• Nem Talált Eredményt

Municipal Water Tariff and Billing Reform: Conclusions

6. Policy Options in Water Tariff and Billing Reform

6.2 Municipal Water Tariff and Billing Reform

6.2.5 Municipal Water Tariff and Billing Reform: Conclusions

Conclusions and Recommendations

While recognizing that the reforms in municipal water sector are necessary—including gradual tariff increases and stringent rules in collecting bills—we assert that reforms must be designed in consideration of possible poverty and social impacts.

Tariffs. Numerous conclusions and recommenda- tions can be made with respect to municipal water tariffs.

Increasing water tariffs should be frozen until 2005 not only in Yerevan, but also across the country.

Better service might entice consumer to pay

E C O N O M I C A N D S O C I A L A S P E C T S O F R E F O R M I N G W A T E R R E S O U R C E M A N A G E M E N T: C A S E O F A R M E N I A

In regard to zone tariffs, it is too early to make com- ments, as GoA design plans are still in the process of elaboration. It is important that the principles of social justice are respected in any design.

We encourage public reporting of existing tariffs for communal services enterprises, as well as in- formed public participation in the tariff setting process.

Ideally, tariffs should be adjusted for service quality.

Residential customers who do not receive 24-hour water services should not pay the same as customers who do receive full service.

Indeed, a more representative sample of households must be surveyed beyond Armavir (by KfW)—

preferably after meter-based billing is underway—

with the aim to analyze consumption behavior and preferences, and to design an optimal water tariff.

This is particularly important if a block tariff is introduced. However, the findings of the KfW study (above) are worth attention. We understand the difficulty of introducing a block tariff nation- wide (especially now), when no reliable informa- tion is available concerning patterns of consump- tion and what they might be when meter-based collection is introduced widely. This system does have advantages:

— It allows the poor to pay below the costs, while the rich/high consumers pay above the costs.

This generates incentives to save water—an important issue for a country where water re- sources are not abundant.

— It considers the needs of the poor more effec- tively than a contrived “poverty” list (which always risks “exclusion” and missing those near the edge).

Impact on the poor. Perhaps inevitably, the vul- nerable will find themselves in a particularly difficult situation with the imposition of stringent tariff and billing regimes. After the installation of meters, house- holds will pay not by the above-mentioned norms, but for actually consumed amounts. To some extent, this will mitigate the negative impact on the poor. Howev- er, consumption will likely decrease. Unfortunately, there is no reliable information concerning the actual deviation of these two values, thereby preventing a comprehensive evaluation of both the further limita-

tions of consumption amounts considering the eco- nomic effects on the affecting the poor and vulnerable households), and the consequences, (especially in healthcare). Most probably, the future increases in tar- iffs, coupled with the likely reduction in consumption levels, will lead to the outcomes described above. This presents an important subject for continued research.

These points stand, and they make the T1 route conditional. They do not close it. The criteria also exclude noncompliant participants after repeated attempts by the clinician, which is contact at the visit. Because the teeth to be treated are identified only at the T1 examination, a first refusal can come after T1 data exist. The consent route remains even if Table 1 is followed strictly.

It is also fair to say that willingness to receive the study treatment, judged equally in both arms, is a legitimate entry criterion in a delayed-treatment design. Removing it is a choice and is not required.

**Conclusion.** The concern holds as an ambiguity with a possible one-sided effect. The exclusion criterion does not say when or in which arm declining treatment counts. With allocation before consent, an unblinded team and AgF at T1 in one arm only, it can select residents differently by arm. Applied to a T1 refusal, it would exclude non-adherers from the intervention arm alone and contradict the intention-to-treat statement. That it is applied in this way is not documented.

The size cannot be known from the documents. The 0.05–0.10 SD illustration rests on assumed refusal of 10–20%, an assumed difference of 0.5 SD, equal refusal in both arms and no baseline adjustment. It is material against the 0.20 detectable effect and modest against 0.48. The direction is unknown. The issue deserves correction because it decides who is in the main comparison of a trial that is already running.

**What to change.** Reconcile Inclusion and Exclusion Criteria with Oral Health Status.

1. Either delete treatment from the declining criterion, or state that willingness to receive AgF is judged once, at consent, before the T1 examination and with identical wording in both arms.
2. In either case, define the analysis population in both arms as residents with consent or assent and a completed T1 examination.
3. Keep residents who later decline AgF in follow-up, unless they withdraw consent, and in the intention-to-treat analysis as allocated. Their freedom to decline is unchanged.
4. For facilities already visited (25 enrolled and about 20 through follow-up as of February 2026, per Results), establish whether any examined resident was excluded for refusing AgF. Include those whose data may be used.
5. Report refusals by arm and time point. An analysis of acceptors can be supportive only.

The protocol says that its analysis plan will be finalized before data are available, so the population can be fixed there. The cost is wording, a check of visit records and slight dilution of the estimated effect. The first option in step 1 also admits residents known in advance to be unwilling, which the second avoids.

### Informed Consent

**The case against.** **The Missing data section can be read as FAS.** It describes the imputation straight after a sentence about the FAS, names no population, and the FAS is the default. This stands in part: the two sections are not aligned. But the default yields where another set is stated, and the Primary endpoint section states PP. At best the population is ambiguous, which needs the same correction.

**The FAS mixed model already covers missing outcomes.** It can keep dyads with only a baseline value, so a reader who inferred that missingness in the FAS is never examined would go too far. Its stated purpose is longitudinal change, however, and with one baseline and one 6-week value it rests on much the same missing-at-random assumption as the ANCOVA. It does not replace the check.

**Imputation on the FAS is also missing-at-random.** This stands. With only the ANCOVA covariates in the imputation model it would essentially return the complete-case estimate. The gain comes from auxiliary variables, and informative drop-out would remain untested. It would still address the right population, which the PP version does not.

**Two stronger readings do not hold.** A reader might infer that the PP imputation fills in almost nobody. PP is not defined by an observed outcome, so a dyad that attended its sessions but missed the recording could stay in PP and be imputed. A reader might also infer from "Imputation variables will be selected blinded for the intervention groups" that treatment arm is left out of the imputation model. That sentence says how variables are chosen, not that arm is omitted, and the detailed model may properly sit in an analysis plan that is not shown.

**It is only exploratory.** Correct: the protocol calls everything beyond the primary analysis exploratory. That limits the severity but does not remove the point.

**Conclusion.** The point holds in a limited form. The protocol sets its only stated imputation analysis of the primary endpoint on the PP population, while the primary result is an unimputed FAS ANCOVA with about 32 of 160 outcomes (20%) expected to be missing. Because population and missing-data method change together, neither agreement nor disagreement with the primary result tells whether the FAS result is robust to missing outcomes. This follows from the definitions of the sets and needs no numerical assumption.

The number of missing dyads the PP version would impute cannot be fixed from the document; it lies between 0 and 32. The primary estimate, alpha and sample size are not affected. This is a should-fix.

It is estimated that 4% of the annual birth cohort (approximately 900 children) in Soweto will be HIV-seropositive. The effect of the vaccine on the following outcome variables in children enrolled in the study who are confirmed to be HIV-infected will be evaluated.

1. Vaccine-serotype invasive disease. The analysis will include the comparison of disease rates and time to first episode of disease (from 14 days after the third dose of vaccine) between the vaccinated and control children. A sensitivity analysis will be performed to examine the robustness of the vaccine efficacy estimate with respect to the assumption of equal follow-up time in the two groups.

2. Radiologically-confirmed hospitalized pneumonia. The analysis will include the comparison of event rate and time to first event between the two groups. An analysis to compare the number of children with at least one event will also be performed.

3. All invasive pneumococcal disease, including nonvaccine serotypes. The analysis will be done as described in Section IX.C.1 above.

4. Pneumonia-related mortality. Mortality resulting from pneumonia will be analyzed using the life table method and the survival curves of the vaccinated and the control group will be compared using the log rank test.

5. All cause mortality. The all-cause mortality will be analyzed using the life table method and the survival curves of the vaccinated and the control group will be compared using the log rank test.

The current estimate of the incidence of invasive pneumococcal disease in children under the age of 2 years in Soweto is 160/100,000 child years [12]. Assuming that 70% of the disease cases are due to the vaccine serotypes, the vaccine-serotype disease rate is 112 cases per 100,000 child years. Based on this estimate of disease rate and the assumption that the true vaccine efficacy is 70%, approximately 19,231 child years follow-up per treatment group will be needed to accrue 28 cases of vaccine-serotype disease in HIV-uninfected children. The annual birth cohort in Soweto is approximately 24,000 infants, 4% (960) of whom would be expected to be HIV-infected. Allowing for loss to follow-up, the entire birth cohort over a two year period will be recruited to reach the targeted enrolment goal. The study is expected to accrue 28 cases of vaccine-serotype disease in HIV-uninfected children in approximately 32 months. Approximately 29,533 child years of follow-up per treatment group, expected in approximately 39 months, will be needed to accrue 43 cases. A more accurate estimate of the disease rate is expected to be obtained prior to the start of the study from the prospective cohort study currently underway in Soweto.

Social assistance for the poor. It is somewhat ar- tificial to separate municipal water from other com- munal services. Thus, we suggest providing assistance to poor households in the form of an entire commu- nal services basket.62 Offering low income families with assistance for paying for basic services—water and waste water treatment (and presumably for the entire com- munal services including also electricity, gas, and heat)—would improve the compliance rate in pay- ments and the quality of communal services. GoA does not yet have a concrete program for mitigating the impact of reforms in municipal water sector on the poor except for in the bordering and mountainous re- gions, where the Government plans to implement a system of supporting transfers to community budgets aimed at smoothing their socio-economic development.

Basically, the following alternatives to assist the poor in coping with municipal water (communal) charges include:

1) The Russian and Ukrainian example: administer a separate housing allowance program through mu- nicipalities as a cash transfer program or a voucher scheme. In August 1997, Charentsavan City Mu- nicipality (the only in Armenia) implemented a Housing Allowance Program, in line with the Russian model: municipality officials claim that the introduction of this system has resulted in the increased collection of bills.

2) Incorporate water utility allowance (or perhaps a housing allowance) in the basic Poverty Family Benefit Program (PFBP) formula and administer it through Regional Social Security Centers.63 This alternative establishes a central role for the Ministry of Social Security. Duebel and Freinkman (1999), who suggest this approach, argue that Armenia does not necessarily need a separate housing allowance program: “…in the long run, Armenia could follow the Western European model-permanent subsidiza- tion of current housing costs of low income households transfer.”

3) The Central European model: providing subsidies indirectly to condominiums with a matching principle. Duebel and Freinkman (1999) suggest testing this method in Armenia with respect to housing allowances.64 Condominium members pay a certain portion of costs through either condomi- nium fees or rents. Poor households (e.g. recipients of Poverty Family Benefit), unable to afford increases in condominium fees, might be eligible for additional income support within the PBFP—

a combination of the matching grant system for condominium associations with targeted income support for the most affected residents.